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Here is a way you can get the trigger pulse for your 555 and also use the transformer and bridge to provide the DC for the rest of the circuit. If you have a alternate source of DC, I have a couple of slightly simpler ideas for you.
thank you ron, I do have an alternate source for dc, can you please post the simpler circuits?
basically I want to do 2 things:
1. use the 555 to control the intensity of a 120V ac light bulb (or small motor)
2. use a PIC microcontroller to control the intensity of the same thing...
I want to start with the 555 and than move on to using a microcontroller instead...
I have a question: do you need to detect the zero crossings and make sure the pulses start on the zero crossings? Can you clarify exactly what a triac is actually doing??
The triac is a solid-state switch which will conduct in either direction, hence its use in AC circuits. Once triggered, it will stay on until the current goes to zero, which is every half cycle, so you need to retrigger it every half cycle. The average power to the load can be varied by adjusting how long you wait after each zero crossing before turning the triac on. This is the job of the 555 in your circuit. The zero crossing detectors you have seen recently (Fairchild's and mine) simply generate a negative-going pulse which starts just before the zero crossing. This immediately triggers the 555. At the end of the 555's timeout, the triac turns on, and stays on until the next zero crossing, where the absence of current causes it to turn off.
While it's true that a short pulse will theoretically allow you to trigger the triac earlier in the next half cycle, in fact it won't turn on anyway until the voltage reaches a certain minimum value, even if you have applied a pulse to the gate which starts at the very beginning of the half cycle.
I don't think you need a shorter pulse. You can knock a few tenths of a millisecond off the width by changing the resistor between the bridge and the base from 100k to 10k or so.
The transistors do exactly what you surmised - they provide gain, which gives you a nice pulse with fast transition times. The first transistor gives a pretty good-looking pulse, but it needs to be inverted. The second one does that and improves the transition times.
The other circuits, posted below, have slower transition times, which should be OK. The pulse width on zero_xing8 (the top one) is on the order of 200 to 300 microseconds.
You can also use a bridge rectifier and a comparator to get almost any pulse width you want.
I really appreciate all of the help you have given me on this matter... I have searched the internet high and low and I have found the information regarding triacs is very limited (at least to someone with my limited knowledge base).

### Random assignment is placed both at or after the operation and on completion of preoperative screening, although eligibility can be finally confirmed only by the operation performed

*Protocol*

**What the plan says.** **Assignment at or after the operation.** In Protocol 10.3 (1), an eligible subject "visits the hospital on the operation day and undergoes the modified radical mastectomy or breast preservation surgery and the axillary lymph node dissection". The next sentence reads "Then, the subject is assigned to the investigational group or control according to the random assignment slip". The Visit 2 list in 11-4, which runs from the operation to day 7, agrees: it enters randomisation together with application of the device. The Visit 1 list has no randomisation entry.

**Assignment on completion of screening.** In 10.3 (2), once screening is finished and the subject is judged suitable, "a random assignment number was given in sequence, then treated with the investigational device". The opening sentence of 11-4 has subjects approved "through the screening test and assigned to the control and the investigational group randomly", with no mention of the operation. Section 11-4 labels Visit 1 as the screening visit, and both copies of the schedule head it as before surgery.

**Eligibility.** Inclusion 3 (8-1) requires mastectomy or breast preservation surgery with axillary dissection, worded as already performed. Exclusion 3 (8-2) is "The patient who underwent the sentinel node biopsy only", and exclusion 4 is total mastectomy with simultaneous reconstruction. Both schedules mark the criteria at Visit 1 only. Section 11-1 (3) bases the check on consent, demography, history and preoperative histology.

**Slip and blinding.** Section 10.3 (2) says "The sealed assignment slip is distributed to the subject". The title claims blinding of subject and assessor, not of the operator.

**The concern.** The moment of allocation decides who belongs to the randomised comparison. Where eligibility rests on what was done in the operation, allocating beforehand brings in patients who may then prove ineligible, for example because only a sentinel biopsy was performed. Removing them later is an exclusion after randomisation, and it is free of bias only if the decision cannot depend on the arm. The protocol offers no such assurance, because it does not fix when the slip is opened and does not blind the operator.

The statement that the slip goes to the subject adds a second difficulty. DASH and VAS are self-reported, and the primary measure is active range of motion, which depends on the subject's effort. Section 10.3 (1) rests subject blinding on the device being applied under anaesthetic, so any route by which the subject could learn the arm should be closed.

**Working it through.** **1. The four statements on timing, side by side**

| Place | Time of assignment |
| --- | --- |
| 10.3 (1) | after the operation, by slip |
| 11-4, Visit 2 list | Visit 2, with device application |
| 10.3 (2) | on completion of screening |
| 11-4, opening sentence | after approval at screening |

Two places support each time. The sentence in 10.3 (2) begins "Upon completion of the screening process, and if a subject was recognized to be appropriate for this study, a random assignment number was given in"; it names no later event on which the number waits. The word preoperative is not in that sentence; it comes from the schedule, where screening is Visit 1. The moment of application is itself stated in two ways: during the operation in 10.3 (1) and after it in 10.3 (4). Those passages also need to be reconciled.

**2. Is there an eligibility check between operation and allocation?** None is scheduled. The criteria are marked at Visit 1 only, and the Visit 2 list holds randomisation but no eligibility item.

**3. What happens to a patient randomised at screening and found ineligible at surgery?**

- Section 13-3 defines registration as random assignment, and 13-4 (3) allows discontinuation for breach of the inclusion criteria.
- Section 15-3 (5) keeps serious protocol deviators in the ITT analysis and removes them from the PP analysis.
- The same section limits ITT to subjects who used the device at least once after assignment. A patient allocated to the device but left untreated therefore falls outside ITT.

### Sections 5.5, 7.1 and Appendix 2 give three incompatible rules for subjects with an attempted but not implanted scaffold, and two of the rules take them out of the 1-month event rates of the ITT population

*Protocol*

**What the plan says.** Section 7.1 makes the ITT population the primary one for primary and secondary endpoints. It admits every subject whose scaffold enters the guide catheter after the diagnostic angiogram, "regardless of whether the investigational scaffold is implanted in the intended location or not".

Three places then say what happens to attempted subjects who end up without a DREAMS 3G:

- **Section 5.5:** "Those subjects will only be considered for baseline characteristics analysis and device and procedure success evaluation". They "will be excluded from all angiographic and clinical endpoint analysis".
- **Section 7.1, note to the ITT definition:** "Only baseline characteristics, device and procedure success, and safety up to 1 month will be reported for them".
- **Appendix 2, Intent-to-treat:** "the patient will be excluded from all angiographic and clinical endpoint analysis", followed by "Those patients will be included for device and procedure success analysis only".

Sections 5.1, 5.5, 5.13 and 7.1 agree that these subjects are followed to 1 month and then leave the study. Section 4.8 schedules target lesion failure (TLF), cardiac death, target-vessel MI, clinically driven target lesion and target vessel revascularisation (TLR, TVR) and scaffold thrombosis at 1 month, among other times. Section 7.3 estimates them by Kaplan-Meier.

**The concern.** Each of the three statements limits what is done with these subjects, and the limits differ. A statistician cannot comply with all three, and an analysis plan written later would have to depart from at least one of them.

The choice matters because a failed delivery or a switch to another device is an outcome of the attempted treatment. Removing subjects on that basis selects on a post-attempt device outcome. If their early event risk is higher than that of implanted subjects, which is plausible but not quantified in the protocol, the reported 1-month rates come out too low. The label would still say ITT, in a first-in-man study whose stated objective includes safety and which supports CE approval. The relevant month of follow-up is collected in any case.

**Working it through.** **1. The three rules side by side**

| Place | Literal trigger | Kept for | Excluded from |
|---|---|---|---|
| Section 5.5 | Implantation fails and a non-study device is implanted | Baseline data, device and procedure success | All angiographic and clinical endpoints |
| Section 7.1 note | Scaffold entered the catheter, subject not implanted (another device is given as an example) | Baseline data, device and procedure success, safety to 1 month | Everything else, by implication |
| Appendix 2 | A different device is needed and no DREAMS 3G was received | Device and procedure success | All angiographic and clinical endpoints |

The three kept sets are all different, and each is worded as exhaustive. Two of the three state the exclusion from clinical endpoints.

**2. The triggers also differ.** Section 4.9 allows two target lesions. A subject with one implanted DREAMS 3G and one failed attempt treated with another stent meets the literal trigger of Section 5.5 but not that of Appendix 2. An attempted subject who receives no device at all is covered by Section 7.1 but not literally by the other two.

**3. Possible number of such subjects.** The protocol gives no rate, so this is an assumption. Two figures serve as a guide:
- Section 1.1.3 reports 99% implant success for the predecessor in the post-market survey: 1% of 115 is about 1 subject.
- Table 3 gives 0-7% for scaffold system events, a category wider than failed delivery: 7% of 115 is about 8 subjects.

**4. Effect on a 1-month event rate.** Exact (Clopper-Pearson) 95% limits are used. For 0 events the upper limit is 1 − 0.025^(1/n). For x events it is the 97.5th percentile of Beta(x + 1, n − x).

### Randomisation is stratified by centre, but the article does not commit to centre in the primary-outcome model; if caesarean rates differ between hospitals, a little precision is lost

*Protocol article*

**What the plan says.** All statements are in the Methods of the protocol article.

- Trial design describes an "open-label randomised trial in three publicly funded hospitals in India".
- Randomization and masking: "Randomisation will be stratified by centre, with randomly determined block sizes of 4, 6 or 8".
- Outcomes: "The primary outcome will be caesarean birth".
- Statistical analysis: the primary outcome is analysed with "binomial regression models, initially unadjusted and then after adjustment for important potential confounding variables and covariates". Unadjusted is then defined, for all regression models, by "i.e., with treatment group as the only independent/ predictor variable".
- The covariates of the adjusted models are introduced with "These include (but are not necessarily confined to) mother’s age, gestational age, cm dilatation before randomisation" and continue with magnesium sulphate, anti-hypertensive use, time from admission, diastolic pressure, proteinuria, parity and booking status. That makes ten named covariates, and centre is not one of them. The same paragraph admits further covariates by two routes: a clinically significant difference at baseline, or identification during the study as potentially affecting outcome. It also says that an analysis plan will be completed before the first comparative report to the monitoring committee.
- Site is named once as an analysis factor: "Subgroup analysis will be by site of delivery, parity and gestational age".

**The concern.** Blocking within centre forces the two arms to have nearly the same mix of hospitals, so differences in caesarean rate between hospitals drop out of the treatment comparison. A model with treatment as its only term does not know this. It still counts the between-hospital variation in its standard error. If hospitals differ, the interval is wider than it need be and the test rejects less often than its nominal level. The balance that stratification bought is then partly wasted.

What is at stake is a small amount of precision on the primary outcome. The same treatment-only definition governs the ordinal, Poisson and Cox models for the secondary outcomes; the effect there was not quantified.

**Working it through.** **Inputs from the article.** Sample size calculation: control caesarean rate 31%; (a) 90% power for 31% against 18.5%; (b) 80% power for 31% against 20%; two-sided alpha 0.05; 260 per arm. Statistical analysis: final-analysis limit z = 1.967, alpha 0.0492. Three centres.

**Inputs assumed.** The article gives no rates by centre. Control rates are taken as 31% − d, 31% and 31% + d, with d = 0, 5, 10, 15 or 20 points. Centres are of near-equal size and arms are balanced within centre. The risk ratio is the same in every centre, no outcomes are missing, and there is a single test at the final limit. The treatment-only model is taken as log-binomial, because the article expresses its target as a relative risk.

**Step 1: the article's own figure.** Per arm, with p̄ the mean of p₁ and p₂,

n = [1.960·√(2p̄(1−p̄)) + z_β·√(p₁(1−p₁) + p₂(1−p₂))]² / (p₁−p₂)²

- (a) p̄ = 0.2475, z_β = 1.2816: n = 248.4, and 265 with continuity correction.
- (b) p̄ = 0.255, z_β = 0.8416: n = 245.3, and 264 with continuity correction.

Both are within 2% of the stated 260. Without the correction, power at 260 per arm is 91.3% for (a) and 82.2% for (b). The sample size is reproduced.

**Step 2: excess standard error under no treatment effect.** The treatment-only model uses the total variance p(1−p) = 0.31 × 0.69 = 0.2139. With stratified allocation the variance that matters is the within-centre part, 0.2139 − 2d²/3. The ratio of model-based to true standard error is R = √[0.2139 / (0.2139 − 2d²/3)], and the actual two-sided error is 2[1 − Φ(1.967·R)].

Thank you for helping me understand how triacs work and how to detect zero crossings so I can control the phase of the triacs.
Within the next month I hope to create a webpage detailing some important information on triacs and triac circuits. I want the next person who has to build this kind of circuit to find it on the net right away!
I have a confession to make. I have never used a triac! However, I'm an old dude with a lot of experience in analog design, and have read a lot about triacs since they were invented about 40 years ago.
Sub, this grounding issue is sorta complicated. The design as it stands probably is not dangerous to use, but as with any AC line powered circuit, it is dangerous to test. If you happen to touch the high side of the line (the black wire) while you are touching something that's grounded, you can be electrocuted, or at least receive a nasty shock. The way to protect yourself is to get power from a ground fault circuit interrupter (GFCI) outlet. The problem with Fairchild's circuit is that it will trip a GFCI as soon as you turn on the power. The way to avoid this is to remove the connection which goes from the plug ground to the low side of the AC line. Instead, connect the plug ground to the circuit ground on your controller.
To understand why the GFCI will trip with the circuit wired as shown in the app note, you have to know how GFCI's work. GFCI's will trip an internal breaker if the current into the load (motor) through the black (hot) wire is not exactly the same as the current returning through the white (neutral) wire. Remember that the neutral returns to earth ground at the breaker box. With a GFCI powered circuit, if you are grounded and touch the hot side of the line, you provide an alternate current path to ground, which reduces the current in the neutral wire. The GFCI will instanteously detect this imbalance between currents in the hot and neutral wires, and will trip the circuit breaker in the GFCI, saving your skin. With the ground (green) wire connected in parallel with the neutral wire as it is in the app note, the return current will split between the neutral and ground wires. Since the neutral wire carries less current than the hot wire, the GFCI breaker will trip. This is not dangerous in itself, but it will force you to use a non-GFCI outlet if you want to be able to test your circuit, and therefore you won't be protected.
The circuit in question is this one. As you can see, it already is optically isolated, although Subzero plans to replace the zero crossing detector/isolator with a transformer and a separare zero crossing detector. I was just trying to explain why he should rewire the ground so he can run it from a GFCI outlet for added safety.